How Does Our Language Affect Our Thoughts?

Proceedings of The 4th World Conference on Teaching and Education

Year: 2022



How Does Our Language Affect Our Thoughts?

Yasmeen Alyahya



As a linguistic student, have you ever asked yourself whether all individuals think similarly irrespective of the language they utilize to convey perceptions and messages or if language impacts the thinking process? Since this question has amused neuroscientists, linguistics, psychologists, and philosophers for decades, every person has robust sentiments about it. Language focuses the attention or thought of an individual on specific aspects of the world. This paper denotes that people use languages to effectively communicate ideas, besides pinpointing that language profoundly impacts the way people perceive objects within their surroundings, thereby influencing their perception sense.

   First, the Sapir-Whorf theory notes that people experience their world based on language structure. The theory argues that people’s language structure and grammatical structure impact how people perceive their surroundings (Frothingham). The hypothesis, which primarily embodies linguistic determinism ideology, asserts that linguistic differences immensely influence individuals’ behavior and mental cognition, limiting their capacity to perceive knowledge. The most apparent linguistic determination instance emanates from research studies about Arctic region inhabitants or the Inuits. According to Frothingham, whereas native English speakers have a single term for “snow,” Inuits contain more than 80 terms for a similar word, permitting them to perceive it in various ways, significantly expanding their knowledge degree. From this example, through linguistic determinism, people can broaden their vocabulary range to enable them to enrich their thinking.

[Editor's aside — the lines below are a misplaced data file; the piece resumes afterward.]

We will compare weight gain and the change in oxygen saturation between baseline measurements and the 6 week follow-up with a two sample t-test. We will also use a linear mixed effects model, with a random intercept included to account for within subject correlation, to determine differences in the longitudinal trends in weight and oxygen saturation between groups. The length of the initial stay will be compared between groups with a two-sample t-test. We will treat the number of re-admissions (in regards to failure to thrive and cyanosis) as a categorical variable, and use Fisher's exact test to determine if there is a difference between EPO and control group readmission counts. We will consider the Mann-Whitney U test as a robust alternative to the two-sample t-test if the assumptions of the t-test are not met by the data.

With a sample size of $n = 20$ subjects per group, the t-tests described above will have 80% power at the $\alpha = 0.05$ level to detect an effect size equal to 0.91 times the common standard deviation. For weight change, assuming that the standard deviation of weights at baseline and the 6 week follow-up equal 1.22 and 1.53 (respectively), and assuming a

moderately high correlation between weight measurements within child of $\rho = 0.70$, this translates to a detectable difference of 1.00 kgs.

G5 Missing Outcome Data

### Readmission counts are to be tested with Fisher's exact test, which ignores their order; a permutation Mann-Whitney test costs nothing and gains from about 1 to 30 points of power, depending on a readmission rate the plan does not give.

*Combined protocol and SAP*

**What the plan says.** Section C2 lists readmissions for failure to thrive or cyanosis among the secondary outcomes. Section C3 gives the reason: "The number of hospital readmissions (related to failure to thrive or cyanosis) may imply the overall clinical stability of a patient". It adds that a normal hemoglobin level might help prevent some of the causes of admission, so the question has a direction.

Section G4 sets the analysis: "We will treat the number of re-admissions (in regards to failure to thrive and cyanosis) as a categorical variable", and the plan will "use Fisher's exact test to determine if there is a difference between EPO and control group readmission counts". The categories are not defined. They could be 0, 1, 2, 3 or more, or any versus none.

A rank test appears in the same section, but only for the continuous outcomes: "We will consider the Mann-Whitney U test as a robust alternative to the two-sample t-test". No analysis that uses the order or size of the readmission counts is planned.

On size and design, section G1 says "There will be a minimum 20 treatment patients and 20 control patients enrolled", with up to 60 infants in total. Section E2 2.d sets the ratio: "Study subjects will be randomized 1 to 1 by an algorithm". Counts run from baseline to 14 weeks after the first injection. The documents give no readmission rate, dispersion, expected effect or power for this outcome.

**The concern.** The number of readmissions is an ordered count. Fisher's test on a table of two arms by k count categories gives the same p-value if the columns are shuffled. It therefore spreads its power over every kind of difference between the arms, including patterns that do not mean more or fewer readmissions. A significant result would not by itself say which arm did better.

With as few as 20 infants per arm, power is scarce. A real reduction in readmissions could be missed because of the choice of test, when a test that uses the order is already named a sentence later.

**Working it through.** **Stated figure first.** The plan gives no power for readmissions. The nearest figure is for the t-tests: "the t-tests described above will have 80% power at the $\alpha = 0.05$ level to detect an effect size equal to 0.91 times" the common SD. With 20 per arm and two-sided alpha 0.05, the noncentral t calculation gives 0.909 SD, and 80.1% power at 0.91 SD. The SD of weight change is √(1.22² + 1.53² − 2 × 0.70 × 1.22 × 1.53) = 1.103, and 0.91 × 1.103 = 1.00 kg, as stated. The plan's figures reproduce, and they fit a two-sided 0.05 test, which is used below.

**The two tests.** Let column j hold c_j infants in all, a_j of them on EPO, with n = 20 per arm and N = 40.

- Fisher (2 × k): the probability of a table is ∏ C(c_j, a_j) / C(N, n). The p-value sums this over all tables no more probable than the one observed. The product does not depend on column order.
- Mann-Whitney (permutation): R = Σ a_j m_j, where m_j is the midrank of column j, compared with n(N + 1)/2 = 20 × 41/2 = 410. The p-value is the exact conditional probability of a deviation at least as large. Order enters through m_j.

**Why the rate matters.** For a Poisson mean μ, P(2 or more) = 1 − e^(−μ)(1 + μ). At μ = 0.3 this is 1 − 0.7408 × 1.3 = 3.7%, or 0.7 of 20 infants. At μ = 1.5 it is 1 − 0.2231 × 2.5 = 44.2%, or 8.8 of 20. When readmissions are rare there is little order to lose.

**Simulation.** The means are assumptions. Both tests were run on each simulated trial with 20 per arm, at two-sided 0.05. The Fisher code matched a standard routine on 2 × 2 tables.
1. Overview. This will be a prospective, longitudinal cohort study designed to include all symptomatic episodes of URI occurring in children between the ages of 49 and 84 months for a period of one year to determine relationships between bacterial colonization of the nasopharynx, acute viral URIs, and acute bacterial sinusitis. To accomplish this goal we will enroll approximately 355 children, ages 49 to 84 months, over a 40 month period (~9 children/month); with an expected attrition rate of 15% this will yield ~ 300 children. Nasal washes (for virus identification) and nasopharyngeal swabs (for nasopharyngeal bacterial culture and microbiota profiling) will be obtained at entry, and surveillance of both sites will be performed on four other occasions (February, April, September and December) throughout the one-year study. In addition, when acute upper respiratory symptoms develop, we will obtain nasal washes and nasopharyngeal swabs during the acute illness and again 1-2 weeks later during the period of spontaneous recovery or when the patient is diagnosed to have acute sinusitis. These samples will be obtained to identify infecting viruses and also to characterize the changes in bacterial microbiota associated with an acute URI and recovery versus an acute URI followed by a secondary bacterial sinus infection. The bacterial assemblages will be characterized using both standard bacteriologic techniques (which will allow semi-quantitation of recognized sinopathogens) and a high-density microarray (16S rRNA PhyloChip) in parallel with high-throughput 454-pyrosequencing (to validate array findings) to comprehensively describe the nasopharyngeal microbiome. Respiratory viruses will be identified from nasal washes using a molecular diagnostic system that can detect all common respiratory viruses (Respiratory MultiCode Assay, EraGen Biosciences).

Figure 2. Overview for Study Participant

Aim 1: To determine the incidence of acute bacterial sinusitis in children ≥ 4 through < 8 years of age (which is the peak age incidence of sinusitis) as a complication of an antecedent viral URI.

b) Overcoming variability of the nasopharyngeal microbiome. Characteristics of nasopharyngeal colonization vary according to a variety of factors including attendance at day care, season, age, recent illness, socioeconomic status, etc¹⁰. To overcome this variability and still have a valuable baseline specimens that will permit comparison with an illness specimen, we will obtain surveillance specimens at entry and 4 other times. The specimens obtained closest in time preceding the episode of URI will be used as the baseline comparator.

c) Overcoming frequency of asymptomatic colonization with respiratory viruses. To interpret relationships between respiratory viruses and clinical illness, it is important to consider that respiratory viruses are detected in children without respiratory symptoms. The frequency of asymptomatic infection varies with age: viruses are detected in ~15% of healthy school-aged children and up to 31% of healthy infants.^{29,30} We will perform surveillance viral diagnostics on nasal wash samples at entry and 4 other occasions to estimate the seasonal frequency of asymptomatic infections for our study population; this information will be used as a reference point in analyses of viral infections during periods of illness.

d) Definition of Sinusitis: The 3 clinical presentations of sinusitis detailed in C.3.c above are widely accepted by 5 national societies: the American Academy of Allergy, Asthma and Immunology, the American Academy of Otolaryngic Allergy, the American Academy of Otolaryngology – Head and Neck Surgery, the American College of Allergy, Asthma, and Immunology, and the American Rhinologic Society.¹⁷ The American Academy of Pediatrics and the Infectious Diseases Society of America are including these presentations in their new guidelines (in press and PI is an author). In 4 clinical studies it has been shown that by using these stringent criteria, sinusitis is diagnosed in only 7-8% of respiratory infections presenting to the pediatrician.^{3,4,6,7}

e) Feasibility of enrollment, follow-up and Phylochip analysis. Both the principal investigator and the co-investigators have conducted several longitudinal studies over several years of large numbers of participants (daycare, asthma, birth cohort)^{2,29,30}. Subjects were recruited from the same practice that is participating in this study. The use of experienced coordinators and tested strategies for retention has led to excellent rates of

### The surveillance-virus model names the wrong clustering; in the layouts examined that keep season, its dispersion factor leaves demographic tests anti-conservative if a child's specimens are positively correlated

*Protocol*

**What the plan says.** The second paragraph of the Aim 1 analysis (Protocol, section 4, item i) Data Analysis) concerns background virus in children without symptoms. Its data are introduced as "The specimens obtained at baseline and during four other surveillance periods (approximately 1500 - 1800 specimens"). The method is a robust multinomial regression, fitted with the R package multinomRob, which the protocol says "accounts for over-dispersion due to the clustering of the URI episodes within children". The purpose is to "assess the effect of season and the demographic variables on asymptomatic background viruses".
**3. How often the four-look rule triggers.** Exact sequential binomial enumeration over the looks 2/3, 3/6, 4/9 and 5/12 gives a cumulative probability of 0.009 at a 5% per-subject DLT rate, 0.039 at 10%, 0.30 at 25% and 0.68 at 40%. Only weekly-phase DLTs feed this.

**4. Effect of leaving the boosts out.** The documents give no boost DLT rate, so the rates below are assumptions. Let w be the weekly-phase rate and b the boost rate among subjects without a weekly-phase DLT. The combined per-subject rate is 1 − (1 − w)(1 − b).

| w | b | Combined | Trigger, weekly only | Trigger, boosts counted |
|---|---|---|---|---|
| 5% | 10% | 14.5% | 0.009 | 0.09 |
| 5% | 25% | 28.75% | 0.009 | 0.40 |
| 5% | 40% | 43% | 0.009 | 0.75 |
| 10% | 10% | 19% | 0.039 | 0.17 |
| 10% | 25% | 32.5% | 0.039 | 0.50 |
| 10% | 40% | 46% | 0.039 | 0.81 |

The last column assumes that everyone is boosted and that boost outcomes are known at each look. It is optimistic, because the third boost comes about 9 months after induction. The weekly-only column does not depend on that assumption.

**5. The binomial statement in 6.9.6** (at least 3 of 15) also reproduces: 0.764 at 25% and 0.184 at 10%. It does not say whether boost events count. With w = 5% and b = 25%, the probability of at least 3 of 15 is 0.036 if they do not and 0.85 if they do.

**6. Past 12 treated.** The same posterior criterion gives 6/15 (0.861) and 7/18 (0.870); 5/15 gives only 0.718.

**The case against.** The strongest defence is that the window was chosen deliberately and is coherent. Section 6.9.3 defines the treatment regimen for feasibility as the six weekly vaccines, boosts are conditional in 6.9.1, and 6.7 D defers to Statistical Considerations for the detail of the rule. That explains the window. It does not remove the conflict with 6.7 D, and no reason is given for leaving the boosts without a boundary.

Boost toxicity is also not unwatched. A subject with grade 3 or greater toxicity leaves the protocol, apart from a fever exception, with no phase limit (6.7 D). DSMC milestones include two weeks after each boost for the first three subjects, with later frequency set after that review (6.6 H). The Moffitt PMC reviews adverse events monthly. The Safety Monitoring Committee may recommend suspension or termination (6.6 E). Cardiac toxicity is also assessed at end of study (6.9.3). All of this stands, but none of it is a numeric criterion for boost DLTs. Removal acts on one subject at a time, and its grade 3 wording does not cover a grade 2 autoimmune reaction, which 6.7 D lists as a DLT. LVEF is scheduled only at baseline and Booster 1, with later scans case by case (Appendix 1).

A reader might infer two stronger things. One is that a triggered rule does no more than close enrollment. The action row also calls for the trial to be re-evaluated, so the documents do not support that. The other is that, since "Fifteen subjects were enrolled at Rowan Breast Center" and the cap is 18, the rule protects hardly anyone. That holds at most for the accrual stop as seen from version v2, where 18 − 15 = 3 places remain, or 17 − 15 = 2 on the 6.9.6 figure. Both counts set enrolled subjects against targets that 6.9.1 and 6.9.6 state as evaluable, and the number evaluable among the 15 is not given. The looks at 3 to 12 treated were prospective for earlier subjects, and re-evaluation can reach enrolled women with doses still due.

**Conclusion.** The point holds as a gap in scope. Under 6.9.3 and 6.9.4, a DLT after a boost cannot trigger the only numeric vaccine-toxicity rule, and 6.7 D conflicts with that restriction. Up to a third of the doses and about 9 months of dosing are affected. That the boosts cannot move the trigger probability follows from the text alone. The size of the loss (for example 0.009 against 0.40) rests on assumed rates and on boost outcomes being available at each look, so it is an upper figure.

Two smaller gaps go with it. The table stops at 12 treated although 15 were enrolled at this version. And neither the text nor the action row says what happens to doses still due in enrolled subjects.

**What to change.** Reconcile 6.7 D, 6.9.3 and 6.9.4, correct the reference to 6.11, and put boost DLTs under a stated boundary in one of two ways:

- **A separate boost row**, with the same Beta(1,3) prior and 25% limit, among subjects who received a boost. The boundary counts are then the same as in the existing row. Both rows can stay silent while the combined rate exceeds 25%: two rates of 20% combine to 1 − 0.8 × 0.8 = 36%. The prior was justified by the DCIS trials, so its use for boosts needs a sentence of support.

Additionally, language plays an integral part in how individuals perceive colors within their surroundings. Lupyan et al.’s study pinpointed that in linguistic structures, color words shape how people perceive colors (938). In particular, native English-speaking children who prescribe words for numerous shades can tell a distinction between the shades. At the same time, those raised speaking languages with few color names cannot distinguish shades and ultimately lump the hues together. Color categorization hypothesis is the relativist hypothesis, experimented on the Himba tribe in Namibia and English-speaking children. Whereas the English language contains eleven basic terms of colors, the Himba language contains five color terms that categorize numerous colors together. An example of a term from Himba tribes’ group of colors is “zoozu,” employed for multiple dark colors such as dark green and dark blue. Extensive experimentation revealed that Himba children learned terms of colors that are comparable to their language, thus showing that color cognition and perception are majorly influenced by language.

keywords: Language, Student .